Portsmouth comes from the Old English Portesm?ða, which translates to: “mouth of the harbour called Portus.” It was a city founded in the year 1180 by John of Gisors, a Norman lord. Before that, it was known to have been a Saxon fort called Portus Adurni in the Roman era and later, in Anglo-Saxon England, it became Portchester Castle. During the Norman Conquest of 1066, it is believed that the Norman invaders destroyed Portsmouth. By the time of John of Gisors, Portsmouth was a young city and it had a population of only 200 people.
Upon returning to England after his captivity at the hands of Duke Leopold V of Austria, Richard I immediately took possession of Portsmouth. It is there in 1194 that the king gathered an army and fleet, thus taking the town from the initial owner, John of Gissors. In addition to taking control, Richard granted the fledgeling town a Royal Charter, which had an array of benefits. The Royal Charter granted the town the right to host a fifteen-day fair every year, to have a local court to handle the legal aspects, and the ability to hold a weekly market. Best of all, Portsmouth was exempted from paying an annual tax. Due to the king’s generosity, Portsmouth possessed more money and was able to blossom into a city as well as a hub of commerce.
Due to his ongoing war with France, John I utilised Portsmouth as a headquarters and a permanent naval base. Most importantly, it was a base of operations from which John could invade Normandy (a land that he had lost to the French). He, therefore, granted a second Royal Charter which maintained the rights and privileges set down by Richard I. The remuneration owed to the king in exchange for the charter was a Palfrey (a riding horse) and a sum of 10 marks. John’s son, Henry III and grandson, Edward I would hold Portsmouth as a naval base by which to launch attack on France. Edward I’s son and heir went on to issue a third Royal Charter, which still survives to this day.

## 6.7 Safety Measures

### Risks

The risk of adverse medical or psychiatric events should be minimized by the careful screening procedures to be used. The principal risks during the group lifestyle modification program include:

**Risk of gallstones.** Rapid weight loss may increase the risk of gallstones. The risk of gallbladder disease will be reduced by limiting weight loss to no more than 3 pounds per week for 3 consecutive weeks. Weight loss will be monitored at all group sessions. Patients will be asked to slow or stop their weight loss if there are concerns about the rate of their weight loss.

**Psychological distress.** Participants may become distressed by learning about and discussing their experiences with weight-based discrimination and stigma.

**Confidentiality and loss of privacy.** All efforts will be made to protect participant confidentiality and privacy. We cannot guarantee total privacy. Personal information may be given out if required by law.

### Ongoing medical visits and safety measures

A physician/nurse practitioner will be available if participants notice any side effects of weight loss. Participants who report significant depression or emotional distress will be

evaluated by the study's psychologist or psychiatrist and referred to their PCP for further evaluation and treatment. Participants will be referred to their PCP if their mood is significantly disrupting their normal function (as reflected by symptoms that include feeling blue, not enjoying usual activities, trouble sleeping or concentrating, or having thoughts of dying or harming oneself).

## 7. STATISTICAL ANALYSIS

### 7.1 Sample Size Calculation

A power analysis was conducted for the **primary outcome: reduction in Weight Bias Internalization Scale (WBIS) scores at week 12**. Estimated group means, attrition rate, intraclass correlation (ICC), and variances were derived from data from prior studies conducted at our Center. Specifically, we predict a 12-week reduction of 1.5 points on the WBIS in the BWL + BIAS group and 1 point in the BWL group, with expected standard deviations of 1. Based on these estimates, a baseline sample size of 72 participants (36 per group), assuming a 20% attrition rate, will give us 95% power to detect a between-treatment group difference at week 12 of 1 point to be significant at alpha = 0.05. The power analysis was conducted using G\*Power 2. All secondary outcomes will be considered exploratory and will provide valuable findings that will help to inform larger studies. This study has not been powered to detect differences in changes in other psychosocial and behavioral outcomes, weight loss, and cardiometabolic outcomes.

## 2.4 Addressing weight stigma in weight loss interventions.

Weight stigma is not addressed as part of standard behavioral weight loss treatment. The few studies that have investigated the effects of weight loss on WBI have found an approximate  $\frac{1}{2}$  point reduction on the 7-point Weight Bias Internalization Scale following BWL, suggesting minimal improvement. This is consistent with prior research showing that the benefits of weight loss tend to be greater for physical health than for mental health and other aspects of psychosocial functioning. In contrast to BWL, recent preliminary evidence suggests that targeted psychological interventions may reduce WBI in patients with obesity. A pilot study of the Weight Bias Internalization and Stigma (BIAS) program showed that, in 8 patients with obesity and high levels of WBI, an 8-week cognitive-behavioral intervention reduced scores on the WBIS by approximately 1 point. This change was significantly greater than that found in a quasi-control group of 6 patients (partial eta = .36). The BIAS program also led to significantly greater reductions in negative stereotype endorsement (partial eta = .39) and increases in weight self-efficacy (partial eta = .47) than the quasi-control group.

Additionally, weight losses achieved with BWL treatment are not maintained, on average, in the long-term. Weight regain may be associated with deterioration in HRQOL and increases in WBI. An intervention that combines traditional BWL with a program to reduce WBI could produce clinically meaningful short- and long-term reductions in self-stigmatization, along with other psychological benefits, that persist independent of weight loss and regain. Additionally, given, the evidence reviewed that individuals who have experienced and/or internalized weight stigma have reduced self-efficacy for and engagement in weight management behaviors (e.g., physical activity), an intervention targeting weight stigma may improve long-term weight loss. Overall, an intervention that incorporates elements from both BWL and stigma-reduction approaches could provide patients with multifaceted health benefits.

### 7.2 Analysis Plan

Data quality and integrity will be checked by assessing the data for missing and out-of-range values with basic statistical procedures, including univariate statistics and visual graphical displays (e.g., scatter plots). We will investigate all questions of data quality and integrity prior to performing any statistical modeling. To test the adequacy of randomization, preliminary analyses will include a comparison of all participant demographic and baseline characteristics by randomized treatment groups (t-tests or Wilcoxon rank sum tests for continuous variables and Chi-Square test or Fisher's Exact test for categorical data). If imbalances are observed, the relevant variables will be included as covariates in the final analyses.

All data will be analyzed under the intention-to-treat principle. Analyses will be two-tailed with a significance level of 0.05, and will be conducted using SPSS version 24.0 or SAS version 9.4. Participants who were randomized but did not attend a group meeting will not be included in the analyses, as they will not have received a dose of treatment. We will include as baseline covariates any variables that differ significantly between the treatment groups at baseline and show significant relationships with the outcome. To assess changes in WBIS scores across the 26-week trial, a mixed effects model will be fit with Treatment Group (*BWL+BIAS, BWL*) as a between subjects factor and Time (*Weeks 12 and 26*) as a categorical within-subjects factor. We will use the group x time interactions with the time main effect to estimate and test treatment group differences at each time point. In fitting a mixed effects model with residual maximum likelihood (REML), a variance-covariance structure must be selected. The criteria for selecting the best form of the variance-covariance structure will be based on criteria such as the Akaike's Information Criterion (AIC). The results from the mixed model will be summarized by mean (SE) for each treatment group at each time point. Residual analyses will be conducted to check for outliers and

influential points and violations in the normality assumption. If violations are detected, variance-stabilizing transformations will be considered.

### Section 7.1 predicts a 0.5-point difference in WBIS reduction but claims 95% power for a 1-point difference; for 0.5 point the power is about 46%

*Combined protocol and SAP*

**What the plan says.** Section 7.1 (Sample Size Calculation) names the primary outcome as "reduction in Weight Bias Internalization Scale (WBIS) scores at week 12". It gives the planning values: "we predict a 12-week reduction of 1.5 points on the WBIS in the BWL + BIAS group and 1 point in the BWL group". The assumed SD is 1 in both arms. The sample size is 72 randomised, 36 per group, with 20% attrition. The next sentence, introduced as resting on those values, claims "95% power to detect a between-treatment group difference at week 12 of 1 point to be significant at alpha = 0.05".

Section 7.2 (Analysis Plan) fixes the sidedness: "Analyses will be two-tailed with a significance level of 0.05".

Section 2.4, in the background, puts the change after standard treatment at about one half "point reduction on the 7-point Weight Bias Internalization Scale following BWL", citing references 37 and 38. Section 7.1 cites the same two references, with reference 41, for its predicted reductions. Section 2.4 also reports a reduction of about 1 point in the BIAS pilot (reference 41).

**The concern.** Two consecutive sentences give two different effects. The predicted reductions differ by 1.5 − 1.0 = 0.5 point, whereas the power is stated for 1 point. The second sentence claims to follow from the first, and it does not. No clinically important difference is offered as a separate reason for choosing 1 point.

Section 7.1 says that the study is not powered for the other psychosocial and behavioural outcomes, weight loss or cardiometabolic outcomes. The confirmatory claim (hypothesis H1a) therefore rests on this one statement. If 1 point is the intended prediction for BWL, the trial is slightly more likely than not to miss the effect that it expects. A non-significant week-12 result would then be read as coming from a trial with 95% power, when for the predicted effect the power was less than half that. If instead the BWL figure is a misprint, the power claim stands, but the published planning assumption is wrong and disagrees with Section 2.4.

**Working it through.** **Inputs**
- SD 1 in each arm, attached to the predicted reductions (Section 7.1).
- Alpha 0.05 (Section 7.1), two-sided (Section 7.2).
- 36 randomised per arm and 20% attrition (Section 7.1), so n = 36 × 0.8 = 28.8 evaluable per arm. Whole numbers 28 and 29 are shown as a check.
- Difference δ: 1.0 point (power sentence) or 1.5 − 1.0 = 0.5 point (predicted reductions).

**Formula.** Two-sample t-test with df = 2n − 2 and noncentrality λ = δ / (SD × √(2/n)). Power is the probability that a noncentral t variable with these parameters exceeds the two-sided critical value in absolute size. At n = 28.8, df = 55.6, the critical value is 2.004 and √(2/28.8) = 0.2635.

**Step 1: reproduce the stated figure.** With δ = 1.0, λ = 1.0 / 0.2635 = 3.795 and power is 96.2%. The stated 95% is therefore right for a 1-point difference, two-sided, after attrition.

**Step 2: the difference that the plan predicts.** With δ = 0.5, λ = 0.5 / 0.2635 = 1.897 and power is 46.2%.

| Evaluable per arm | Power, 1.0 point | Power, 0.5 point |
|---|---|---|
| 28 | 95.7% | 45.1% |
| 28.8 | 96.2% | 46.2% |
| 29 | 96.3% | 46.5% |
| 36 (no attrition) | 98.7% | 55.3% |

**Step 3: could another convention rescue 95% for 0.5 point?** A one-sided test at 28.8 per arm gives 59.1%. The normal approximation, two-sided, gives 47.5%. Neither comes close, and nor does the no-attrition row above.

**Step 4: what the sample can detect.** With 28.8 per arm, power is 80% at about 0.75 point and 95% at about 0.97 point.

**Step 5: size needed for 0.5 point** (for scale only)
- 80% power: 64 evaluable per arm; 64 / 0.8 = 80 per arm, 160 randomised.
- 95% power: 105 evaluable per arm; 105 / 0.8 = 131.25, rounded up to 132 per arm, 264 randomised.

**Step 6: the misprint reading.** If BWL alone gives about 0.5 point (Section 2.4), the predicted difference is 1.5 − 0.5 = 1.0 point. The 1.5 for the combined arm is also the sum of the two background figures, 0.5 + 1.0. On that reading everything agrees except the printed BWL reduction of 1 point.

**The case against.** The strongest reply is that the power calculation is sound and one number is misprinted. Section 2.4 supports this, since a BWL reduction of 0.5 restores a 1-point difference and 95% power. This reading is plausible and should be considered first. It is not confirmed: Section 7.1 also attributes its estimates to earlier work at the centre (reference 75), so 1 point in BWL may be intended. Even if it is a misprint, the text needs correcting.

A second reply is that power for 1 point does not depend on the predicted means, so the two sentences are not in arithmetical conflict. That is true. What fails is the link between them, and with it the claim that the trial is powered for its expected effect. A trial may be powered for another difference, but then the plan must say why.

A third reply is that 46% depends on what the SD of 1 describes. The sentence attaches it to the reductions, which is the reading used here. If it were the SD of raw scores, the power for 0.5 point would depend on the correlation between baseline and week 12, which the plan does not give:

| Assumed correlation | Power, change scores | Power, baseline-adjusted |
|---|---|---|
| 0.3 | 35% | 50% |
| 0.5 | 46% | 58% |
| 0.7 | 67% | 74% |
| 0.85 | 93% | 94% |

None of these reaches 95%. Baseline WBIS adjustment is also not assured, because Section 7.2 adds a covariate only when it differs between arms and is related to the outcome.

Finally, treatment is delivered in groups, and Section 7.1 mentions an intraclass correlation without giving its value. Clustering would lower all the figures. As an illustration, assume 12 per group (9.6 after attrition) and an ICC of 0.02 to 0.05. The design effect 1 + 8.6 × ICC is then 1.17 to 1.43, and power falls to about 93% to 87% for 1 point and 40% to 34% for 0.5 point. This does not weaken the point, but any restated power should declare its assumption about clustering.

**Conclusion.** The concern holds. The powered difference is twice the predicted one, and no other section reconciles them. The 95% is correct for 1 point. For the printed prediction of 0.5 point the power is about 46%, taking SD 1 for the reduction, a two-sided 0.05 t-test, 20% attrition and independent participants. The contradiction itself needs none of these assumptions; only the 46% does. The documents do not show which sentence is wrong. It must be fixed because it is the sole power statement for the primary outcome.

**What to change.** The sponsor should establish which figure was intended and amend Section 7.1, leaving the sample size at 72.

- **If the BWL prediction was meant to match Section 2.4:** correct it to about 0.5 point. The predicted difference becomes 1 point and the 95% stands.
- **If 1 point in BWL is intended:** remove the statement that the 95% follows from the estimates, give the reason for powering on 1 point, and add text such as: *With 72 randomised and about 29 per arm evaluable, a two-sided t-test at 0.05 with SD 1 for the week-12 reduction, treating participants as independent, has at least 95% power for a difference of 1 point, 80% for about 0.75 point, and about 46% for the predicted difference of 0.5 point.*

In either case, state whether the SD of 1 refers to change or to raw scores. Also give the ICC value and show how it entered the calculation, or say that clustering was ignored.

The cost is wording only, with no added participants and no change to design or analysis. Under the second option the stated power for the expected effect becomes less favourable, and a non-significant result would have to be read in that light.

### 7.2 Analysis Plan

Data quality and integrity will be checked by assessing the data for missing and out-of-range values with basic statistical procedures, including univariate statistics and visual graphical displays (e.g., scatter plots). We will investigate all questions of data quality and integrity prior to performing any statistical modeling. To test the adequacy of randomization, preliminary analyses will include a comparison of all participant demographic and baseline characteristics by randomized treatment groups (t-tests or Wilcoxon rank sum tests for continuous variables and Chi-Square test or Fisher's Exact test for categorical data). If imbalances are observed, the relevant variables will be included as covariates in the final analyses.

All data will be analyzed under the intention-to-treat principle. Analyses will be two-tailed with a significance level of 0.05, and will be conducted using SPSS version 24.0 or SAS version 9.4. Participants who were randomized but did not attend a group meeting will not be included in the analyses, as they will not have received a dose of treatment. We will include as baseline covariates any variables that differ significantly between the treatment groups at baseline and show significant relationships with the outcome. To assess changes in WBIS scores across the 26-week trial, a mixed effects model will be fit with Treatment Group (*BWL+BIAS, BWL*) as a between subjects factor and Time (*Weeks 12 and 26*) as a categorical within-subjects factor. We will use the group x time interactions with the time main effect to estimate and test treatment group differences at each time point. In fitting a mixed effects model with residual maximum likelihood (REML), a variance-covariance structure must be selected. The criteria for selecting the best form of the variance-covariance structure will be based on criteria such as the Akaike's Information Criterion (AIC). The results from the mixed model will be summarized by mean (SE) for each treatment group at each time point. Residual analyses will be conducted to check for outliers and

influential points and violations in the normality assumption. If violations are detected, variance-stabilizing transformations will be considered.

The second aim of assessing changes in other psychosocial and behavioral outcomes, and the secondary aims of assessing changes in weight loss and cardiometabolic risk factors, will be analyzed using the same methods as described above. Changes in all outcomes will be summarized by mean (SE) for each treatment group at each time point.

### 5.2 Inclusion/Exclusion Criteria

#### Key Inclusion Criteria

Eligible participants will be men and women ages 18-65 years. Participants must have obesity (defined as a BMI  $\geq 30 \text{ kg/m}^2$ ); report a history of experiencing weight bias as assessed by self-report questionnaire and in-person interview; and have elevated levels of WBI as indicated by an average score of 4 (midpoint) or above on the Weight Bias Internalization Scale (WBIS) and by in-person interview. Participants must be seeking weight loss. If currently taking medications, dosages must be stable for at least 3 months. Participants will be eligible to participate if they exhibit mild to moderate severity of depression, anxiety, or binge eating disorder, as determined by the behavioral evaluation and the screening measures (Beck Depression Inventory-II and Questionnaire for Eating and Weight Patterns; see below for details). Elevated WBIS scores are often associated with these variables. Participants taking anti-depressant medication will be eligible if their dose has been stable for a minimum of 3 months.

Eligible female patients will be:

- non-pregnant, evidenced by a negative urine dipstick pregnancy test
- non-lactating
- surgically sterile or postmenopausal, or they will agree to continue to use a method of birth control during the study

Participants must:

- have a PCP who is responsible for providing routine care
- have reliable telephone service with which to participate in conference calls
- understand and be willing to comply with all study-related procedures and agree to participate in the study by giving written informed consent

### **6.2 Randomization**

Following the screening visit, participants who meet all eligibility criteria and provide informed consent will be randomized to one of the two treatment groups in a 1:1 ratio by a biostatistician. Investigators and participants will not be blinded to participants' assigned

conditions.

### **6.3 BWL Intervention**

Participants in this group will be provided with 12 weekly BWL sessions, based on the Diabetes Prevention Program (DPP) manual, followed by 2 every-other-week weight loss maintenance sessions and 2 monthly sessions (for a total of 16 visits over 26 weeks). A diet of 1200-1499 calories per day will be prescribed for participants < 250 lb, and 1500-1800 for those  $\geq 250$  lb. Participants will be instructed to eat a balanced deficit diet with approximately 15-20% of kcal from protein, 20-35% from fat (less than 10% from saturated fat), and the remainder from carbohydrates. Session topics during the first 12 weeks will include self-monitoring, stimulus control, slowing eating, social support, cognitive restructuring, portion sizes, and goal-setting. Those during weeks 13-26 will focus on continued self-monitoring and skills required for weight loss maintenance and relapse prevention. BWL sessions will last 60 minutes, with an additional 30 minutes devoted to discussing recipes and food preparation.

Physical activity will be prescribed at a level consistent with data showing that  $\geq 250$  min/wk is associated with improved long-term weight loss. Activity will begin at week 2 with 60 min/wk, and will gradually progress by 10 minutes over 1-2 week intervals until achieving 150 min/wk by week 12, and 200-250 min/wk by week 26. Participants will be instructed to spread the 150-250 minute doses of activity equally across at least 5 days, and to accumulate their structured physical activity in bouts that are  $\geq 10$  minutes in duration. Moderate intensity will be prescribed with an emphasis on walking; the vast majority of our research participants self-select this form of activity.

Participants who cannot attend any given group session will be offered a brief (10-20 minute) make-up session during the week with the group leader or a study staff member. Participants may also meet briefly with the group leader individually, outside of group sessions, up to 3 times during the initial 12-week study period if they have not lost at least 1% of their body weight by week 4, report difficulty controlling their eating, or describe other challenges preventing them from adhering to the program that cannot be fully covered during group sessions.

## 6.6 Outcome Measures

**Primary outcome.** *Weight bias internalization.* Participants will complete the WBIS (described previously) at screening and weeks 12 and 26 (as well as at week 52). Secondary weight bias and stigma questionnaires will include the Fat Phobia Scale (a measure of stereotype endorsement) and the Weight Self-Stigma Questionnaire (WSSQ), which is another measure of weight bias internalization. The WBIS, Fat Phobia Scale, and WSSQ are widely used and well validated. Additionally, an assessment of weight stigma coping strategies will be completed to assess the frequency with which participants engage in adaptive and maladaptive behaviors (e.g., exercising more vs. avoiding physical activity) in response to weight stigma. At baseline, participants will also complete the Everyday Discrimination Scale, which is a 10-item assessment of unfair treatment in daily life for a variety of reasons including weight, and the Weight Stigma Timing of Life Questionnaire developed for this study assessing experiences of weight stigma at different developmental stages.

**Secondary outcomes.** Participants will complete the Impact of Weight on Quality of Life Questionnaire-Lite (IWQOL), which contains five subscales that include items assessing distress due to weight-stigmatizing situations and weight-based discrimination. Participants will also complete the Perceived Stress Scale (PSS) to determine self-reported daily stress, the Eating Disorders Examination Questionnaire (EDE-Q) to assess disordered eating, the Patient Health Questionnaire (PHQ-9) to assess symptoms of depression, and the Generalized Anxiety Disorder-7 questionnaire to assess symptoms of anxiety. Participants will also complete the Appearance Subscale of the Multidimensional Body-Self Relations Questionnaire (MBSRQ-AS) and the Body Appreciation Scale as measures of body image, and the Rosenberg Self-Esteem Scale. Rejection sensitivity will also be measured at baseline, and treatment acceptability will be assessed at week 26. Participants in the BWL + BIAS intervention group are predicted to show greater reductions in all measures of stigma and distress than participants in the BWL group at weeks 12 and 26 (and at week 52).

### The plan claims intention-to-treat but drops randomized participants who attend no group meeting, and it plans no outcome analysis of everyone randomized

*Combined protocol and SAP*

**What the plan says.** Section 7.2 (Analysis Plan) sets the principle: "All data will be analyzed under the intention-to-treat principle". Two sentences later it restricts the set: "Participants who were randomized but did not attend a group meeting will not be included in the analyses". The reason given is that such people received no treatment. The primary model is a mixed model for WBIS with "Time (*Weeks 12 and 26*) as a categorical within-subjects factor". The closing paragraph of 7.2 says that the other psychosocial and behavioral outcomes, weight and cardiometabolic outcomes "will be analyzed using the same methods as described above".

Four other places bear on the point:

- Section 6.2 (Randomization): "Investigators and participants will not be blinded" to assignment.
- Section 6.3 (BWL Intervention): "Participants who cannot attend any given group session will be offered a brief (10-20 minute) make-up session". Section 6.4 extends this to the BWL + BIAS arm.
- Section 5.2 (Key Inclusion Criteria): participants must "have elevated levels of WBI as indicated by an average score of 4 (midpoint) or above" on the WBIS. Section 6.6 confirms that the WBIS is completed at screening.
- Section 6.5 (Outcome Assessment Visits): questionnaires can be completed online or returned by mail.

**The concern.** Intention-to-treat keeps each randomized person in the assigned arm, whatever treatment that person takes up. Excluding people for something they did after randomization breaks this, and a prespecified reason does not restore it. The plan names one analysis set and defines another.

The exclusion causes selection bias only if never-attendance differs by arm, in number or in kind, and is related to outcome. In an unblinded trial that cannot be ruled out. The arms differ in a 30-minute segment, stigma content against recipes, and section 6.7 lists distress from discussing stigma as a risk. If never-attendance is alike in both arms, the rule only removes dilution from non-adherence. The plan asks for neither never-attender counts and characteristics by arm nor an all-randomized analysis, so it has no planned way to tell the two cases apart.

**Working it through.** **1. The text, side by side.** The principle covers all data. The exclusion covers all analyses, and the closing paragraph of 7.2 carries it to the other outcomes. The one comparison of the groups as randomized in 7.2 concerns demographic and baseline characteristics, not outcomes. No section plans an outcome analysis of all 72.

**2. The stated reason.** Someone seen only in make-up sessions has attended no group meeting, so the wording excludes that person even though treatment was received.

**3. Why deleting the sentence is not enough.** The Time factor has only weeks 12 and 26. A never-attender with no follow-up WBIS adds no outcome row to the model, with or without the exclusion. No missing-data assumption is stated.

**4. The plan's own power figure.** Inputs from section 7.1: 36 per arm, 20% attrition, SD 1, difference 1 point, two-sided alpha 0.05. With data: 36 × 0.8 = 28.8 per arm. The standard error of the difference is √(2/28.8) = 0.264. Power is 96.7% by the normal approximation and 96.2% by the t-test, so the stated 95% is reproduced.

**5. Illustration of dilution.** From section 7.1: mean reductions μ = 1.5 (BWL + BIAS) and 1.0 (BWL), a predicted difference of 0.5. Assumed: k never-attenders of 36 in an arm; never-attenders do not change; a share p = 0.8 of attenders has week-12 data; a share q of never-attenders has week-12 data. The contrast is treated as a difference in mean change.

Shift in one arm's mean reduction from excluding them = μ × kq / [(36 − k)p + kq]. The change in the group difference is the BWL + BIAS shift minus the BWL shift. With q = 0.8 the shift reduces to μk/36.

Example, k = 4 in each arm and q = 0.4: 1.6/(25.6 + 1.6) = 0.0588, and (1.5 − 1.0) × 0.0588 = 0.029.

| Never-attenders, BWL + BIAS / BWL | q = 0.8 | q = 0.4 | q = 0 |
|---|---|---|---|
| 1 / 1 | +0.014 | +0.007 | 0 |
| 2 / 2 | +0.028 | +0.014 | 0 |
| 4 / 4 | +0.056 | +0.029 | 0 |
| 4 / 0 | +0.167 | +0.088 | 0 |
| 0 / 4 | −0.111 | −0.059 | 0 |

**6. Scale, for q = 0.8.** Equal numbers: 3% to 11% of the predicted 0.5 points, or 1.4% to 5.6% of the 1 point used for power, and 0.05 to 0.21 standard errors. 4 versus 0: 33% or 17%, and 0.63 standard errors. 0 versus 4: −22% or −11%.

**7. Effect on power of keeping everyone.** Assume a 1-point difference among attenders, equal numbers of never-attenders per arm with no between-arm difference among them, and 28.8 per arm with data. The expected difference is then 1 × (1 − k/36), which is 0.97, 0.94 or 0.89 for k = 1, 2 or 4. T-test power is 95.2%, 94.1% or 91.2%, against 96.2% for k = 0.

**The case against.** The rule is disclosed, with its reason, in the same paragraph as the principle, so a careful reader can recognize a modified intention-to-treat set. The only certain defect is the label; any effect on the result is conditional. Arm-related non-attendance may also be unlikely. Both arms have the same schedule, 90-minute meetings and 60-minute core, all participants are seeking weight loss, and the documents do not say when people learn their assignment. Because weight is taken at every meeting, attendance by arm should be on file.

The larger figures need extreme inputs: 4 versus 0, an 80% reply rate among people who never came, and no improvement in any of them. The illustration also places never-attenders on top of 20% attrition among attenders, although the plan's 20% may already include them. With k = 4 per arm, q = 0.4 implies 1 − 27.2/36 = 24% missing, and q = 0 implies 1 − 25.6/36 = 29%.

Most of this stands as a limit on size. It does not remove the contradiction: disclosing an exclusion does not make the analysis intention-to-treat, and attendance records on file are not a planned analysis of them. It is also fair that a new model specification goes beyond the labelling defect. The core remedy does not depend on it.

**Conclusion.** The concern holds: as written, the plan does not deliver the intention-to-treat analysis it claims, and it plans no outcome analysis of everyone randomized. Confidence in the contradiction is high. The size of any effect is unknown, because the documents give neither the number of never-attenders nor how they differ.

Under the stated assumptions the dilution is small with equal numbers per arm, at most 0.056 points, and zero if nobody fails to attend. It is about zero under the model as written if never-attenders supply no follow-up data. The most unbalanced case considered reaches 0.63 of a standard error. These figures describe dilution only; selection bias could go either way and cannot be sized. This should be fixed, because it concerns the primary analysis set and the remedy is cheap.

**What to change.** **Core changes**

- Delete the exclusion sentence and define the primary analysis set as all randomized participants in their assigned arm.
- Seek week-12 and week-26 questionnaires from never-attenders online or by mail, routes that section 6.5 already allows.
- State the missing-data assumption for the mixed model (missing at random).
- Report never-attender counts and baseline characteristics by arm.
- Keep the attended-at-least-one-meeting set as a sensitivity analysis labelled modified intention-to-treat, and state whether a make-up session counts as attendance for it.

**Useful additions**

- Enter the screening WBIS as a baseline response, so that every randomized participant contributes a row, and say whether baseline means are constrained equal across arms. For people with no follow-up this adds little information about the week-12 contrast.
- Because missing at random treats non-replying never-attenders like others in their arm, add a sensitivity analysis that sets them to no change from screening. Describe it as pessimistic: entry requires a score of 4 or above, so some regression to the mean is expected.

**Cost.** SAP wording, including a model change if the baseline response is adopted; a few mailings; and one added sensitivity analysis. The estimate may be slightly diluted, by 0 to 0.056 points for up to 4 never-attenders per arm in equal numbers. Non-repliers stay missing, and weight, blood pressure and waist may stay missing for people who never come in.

In 1338, Portsmouth saw a great devastation as a French fleet under the leadership of Nichols Béhuchet masqueraded as English ships. As they arrived in the harbour, they waved the English flag and none of the citizens realised the truth until it was too late. The French mercilessly burned down the town as well as slaughtered the majority of the population. Edward III exempted all the remaining citizens from taxes in order to rebuild the town. In response to the tragedy years before, Henry V refortified the town and constructed a tower in 1418, calling it the Round Tower. The cannons were set to fire on enemy ships at any time.
Henry VII & Henry VIII
Henry VII undertook the task of further fortifying Portsmouth. While initially there was a Round Tower, the king built the Square Tower and a dry dock in the year 1494. The construction of a dry dock allowed warships to be built and repaired, thus making Portsmouth a significant location. It was from then on a naval port.
Due to the dissolution of the monasteries after his breaking with Rome, Henry VIII had a great deal of money in his grasp. He had the dry dock, built by Henry VII, expanded by Robert Brygandine and Sir Reginald Bray. In 1545, Henry witnessed the sinking of his highly-esteemed flagship, the Mary Rose in the Solent. Over 500 lives were lost that day.
During the reign of Charles I, Portsmouth regained some of the importance and significance that it had lost over the years. After his execution, the city was a stronghold for Royalists during the English Civil War but it was conquered by the Parliamentarians during the Siege of Portsmouth. When Charles II came to the throne, he charged Bernard de Gomme with refortification of Portsmouth, which would take several years.
After the Stuarts, George I and George II had very little to do with Portsmouth. Much like his forebears, George III did not interact much with the town. He was known to visit the town with his wife, Queen Charlotte upon occasion. In 1772, the mayor of the town, John Carter was officially knighted by George III and in 1794, the king witnessed the launching of a gunship, “The Prince of Wales.”
During the reign of Queen Victoria, Portsmouth was a location she visited about once every few years. She often went there for naval reviews, to perform knightings and to visit with her most adoring subjects. In 1897, the queen celebrated her Diamond Jubilee and raised a total of £15,000 that was donated for an addition to the hospital.
In the year 1890, Edward VII, then the Prince of Wales, was present for the opening of a brand-new town hall. On 28 January 1901, on the steps of the town hall he announced his ascended to the throne of Great Britain and became Edward VII.
In the year 2005, Portsmouth celebrated the 200th anniversary of the legendary Battle of Trafalgar, which was an impressive victory for Great Britain. In June of that year, The Queen was present at a Fleet Review and a mock battle was staged once evening had arrived.